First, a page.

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As he was returning to the Place de la Bourse again, the sight of Gundermann, whom he espied in the distance emerging from the Rue Vivienne, made his heart flutter once more. There could be no doubt of it; distance might shorten the great Baron's figure, but it was indeed he, walking slowly as was his wont, carrying his pale head erect without looking at anybody, as though, in the midst of all that crowd, he were alone in his royalty. And Saccard watched him with a feeling of terror, seeking to interpret each movement that he made. On seeing Nathansohn approach him, he imagined[Pg 210] that all was lost. But his hopes revived when he saw the coulissier draw back with a discomfited air. No, there was certainly nothing unusual about the great banker; he had his every-day look. And all at once Saccard's heart leapt with joy, for Gundermann had just entered the confectioner's shop to make his customary purchase of sweetmeats for his little grand-daughters; and that was a sure sign of his knowing nothing, for he never set foot in the shop on days of crisis.

One o'clock struck and the bell announced the opening of the market. It was a memorable Bourse, one of those great days of disaster—disaster caused by a totally unexpected rise—which are so rare that they remain legendary. At the outset, amid the overpowering heat, prices fell yet lower. Then some sudden isolated purchases—the desultory fire of skirmishers, as it were, before the opening of a battle—provoked astonishment. But amidst the general distrust, things still remained dull and heavy, when all at once the number of purchases began to increase, demands sprang up in all directions, and Nathansohn at the coulisse under the colonnade, and Mazaud, Jacoby, and Delarocque in the corbeille within the building, were to be heard shouting that they would take any stock at any price. And then there was a tremor, a sudden ground-swell as it were, though nobody yet dared to rush into the fight, so inexplicable was this sudden change in the tone of the market.

Prices had but slightly risen, and Saccard had time to give Massias fresh orders for Nathansohn. Then, as little Flory passed by on the run, he asked him to hand Mazaud a fiche on which he had written a request to the broker to continue buying, to keep on at it indeed until he sent him word to stop. Flory read what was written on the fiche as he trotted off, and, fired with confidence, followed the great man's lead, at once effecting some purchases on his own account. And at a quarter to two o'clock the thunderbolt fell in the midst of the crowded Bourse. Austria surrendered Venetia to the Emperor; the war was over. Whence had the news arrived? Nobody knew; but it came simultaneously from every tongue, and, indeed, from the very flagstones. Someone had brought it,[Pg 211] and all repeated it in a growing clamour, like the loud voice of an equinoctial tide. Prices then began to rise with furious bounds amidst the frightful uproar; and before the bell rang out the closing hour there was a difference of forty, fifty francs in many quotations. It was an indescribable mêlée—one of those battles in which confusion prevails, when soldiers and officers alike rush hither and thither, thinking only of saving their skins, but unable to do so because they are blinded, deafened, and no longer possess any clear idea of the situation. Perspiration streamed from the foreheads of the combatants, whilst the relentless sun beat upon the steps, wrapping the Bourse in the blaze of a conflagration.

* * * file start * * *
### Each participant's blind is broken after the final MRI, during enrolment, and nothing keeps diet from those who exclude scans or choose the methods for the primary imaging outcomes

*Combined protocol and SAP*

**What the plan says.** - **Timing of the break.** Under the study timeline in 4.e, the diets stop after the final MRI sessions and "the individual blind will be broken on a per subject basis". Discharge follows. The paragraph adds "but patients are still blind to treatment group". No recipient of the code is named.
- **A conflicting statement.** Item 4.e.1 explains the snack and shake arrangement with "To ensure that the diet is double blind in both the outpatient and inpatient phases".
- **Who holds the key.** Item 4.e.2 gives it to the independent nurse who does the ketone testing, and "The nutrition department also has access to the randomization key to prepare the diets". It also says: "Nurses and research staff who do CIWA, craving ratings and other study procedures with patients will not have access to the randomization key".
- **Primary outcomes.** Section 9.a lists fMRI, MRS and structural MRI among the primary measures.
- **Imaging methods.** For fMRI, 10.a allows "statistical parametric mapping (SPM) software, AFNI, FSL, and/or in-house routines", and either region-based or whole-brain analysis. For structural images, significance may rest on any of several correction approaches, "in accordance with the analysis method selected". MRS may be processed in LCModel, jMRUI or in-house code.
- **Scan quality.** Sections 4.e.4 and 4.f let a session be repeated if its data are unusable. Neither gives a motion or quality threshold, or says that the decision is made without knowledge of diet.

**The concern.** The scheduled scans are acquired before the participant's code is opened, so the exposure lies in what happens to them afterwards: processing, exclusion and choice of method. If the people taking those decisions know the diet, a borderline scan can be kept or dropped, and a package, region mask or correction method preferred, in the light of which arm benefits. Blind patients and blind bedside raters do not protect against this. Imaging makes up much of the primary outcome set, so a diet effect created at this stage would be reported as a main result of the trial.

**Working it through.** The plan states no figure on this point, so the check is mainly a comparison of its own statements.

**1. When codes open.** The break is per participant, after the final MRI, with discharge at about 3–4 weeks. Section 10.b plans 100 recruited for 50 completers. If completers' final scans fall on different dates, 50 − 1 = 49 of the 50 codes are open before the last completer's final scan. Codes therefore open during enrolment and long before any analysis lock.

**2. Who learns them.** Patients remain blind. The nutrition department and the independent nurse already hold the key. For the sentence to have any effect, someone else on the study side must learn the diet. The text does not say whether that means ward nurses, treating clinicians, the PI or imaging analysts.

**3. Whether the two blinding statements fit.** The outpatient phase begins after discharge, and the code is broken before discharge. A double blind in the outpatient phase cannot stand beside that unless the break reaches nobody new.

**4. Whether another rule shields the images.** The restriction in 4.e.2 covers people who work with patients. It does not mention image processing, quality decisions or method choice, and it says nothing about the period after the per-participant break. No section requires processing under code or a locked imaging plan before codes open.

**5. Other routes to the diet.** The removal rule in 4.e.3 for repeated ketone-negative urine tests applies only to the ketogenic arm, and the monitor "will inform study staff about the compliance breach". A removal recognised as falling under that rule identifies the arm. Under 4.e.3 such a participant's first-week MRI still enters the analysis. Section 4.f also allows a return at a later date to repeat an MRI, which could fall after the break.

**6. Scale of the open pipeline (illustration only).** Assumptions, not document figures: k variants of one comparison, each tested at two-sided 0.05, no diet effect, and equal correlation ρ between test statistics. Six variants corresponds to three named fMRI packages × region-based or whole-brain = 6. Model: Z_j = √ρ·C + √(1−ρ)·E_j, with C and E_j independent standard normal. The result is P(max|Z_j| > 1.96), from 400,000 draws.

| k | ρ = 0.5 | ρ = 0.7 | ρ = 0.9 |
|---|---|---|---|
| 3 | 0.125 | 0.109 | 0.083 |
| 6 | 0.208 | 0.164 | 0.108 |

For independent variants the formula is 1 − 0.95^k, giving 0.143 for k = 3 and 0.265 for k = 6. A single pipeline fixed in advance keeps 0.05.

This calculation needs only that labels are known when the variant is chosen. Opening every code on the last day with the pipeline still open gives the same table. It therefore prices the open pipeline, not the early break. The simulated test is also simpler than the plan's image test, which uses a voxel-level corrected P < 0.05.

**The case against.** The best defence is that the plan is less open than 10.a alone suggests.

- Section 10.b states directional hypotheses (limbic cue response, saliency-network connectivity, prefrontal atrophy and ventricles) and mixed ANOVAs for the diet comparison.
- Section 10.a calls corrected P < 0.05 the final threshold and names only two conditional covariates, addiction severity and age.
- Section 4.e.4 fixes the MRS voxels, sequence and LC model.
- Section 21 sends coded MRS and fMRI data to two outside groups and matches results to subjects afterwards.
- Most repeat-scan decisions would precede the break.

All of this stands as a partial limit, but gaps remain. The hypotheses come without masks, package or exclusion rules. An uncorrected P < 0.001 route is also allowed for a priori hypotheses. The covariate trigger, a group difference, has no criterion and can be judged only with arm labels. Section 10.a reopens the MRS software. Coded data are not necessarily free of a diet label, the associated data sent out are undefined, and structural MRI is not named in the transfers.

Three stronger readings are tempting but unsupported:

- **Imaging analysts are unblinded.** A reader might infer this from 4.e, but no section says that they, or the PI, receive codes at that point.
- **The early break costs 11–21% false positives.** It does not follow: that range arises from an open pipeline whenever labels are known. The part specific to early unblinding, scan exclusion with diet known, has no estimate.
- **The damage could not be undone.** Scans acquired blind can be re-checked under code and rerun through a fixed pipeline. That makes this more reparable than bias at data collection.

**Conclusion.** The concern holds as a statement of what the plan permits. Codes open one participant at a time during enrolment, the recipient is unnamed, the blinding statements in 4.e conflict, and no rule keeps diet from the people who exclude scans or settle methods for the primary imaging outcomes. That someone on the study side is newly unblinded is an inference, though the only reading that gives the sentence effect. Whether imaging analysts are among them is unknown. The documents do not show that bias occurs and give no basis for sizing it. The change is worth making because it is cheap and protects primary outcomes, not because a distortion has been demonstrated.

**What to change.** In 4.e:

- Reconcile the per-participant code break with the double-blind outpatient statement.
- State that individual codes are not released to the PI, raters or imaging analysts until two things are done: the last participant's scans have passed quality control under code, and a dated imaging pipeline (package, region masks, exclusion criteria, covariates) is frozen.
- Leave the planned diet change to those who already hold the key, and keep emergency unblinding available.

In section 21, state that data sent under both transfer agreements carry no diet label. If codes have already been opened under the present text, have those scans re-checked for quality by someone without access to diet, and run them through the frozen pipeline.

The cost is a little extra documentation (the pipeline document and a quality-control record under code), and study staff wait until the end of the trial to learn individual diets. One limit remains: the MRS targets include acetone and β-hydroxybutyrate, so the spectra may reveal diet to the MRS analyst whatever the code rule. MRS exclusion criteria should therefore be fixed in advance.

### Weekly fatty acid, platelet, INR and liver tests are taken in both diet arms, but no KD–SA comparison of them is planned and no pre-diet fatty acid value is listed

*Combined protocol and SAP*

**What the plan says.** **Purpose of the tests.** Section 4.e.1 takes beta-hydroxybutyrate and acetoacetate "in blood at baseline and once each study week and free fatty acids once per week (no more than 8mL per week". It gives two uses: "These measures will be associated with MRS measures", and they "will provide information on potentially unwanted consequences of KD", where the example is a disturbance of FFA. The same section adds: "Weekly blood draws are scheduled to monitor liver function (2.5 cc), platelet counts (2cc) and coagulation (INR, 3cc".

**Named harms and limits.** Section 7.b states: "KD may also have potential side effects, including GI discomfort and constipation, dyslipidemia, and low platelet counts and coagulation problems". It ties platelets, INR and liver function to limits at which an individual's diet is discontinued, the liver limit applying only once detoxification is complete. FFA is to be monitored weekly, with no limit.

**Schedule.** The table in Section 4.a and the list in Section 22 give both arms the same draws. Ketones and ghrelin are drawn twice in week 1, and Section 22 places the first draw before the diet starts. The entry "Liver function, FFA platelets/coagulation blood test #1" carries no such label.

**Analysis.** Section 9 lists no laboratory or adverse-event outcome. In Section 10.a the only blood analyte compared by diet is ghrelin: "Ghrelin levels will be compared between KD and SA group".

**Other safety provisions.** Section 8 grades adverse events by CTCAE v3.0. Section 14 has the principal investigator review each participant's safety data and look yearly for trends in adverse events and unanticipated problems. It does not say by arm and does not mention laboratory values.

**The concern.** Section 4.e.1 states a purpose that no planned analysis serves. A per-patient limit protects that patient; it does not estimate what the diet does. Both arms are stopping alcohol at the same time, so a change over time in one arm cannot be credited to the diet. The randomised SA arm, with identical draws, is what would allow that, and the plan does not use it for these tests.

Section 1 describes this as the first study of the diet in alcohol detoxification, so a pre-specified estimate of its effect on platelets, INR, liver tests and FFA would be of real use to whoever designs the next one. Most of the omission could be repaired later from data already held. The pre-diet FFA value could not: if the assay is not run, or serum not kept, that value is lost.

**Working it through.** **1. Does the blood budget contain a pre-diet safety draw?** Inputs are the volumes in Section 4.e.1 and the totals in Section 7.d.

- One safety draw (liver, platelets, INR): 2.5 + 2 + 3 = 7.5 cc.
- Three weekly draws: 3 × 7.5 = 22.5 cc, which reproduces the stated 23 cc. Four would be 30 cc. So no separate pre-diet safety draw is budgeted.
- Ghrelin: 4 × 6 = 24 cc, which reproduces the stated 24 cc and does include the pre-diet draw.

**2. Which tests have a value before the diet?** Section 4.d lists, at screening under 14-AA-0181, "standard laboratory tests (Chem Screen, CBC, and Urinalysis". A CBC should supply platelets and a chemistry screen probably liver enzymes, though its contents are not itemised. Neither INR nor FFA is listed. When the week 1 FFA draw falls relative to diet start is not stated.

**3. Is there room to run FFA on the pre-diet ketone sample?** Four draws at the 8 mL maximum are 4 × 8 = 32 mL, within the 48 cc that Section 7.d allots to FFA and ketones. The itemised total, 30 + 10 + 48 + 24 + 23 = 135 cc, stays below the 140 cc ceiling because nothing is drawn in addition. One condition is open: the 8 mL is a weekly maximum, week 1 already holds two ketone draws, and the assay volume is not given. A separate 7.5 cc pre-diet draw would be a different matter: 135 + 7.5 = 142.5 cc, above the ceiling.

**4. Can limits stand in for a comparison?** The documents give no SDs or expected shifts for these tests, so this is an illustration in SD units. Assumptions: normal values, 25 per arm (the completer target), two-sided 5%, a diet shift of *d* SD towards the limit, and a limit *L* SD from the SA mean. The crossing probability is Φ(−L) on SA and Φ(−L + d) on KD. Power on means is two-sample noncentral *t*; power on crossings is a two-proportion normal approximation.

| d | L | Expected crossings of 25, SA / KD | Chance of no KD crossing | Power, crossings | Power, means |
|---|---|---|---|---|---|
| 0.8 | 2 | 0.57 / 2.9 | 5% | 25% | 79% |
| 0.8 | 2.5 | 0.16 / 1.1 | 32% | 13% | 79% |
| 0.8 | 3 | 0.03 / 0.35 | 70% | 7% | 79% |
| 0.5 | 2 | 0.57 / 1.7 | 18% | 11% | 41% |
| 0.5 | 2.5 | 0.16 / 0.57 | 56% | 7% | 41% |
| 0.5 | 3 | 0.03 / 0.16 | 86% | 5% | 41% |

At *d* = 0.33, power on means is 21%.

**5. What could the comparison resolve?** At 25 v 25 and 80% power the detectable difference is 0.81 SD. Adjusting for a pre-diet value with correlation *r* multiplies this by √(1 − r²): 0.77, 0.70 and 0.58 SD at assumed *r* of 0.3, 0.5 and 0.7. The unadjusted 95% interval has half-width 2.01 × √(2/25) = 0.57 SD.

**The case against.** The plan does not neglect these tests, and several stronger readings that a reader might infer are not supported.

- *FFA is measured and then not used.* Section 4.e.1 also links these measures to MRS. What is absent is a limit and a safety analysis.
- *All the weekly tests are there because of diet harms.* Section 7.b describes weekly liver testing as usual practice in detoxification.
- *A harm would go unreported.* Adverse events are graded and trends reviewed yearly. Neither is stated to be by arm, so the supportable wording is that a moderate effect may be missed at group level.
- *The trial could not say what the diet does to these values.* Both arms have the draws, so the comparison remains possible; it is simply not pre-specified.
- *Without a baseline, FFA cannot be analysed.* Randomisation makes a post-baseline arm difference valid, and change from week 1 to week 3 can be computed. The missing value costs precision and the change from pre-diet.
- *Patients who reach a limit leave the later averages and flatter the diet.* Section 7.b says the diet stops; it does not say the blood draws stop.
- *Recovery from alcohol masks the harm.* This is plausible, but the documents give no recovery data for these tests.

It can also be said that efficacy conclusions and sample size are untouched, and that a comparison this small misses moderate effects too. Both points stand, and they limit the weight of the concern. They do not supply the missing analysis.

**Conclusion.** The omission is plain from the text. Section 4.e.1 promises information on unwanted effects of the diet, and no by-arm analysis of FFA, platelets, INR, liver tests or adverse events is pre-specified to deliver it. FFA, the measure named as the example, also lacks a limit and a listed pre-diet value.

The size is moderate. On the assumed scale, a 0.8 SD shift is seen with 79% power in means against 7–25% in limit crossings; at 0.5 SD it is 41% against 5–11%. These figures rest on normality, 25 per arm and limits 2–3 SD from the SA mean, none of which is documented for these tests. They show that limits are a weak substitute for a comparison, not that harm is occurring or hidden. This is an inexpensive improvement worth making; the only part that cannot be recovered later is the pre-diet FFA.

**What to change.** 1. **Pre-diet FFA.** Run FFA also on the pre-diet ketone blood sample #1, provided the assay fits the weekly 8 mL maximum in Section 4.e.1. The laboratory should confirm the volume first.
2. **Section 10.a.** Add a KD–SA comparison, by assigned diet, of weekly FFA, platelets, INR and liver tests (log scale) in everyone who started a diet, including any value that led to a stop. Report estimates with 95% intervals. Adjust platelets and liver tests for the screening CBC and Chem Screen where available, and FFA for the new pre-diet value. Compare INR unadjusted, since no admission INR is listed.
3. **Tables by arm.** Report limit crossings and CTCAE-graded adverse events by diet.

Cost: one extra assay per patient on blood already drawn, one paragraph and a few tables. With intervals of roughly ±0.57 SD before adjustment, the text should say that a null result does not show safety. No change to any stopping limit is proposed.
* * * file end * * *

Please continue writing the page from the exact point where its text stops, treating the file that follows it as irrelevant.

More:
When settling day came round, and it was possible to form an idea of the disaster, it proved an immense one. The battle-field was strewn with wounded and ruined. 'Bear' Moser was one of the most severely hit. Pillerault, who on this one occasion had despaired of a rise, paid dearly for his weakness. Maugendre was out of pocket to the tune of fifty thousand francs, his first serious loss. The Baroness Sandorff had such heavy differences to make good that Delcambre, it was reported, refused to pay for her; and she turned quite white with rage and hatred at the mere mention of her husband, the Embassy councillor, who had held the despatch in his own hands before Rougon had ever seen it, and yet had not said a word to her on the subject. But the big bankers, the Jewish bankers especially, had been subjected to a terrible defeat—a real massacre, so to say. It was asserted that Gundermann, for his part, had lost eight millions of francs. And this astounded people. How was it that he had not been warned—he, the undisputed master of the market, to whom Cabinet Ministers were but clerks and states, dependencies? There had evidently been one of those extraordinary combinations of circumstances which bring about great strokes of chance. It was an unforeseen, an idiotic disaster that had befallen the market, a disaster outside the pale of logic and reason.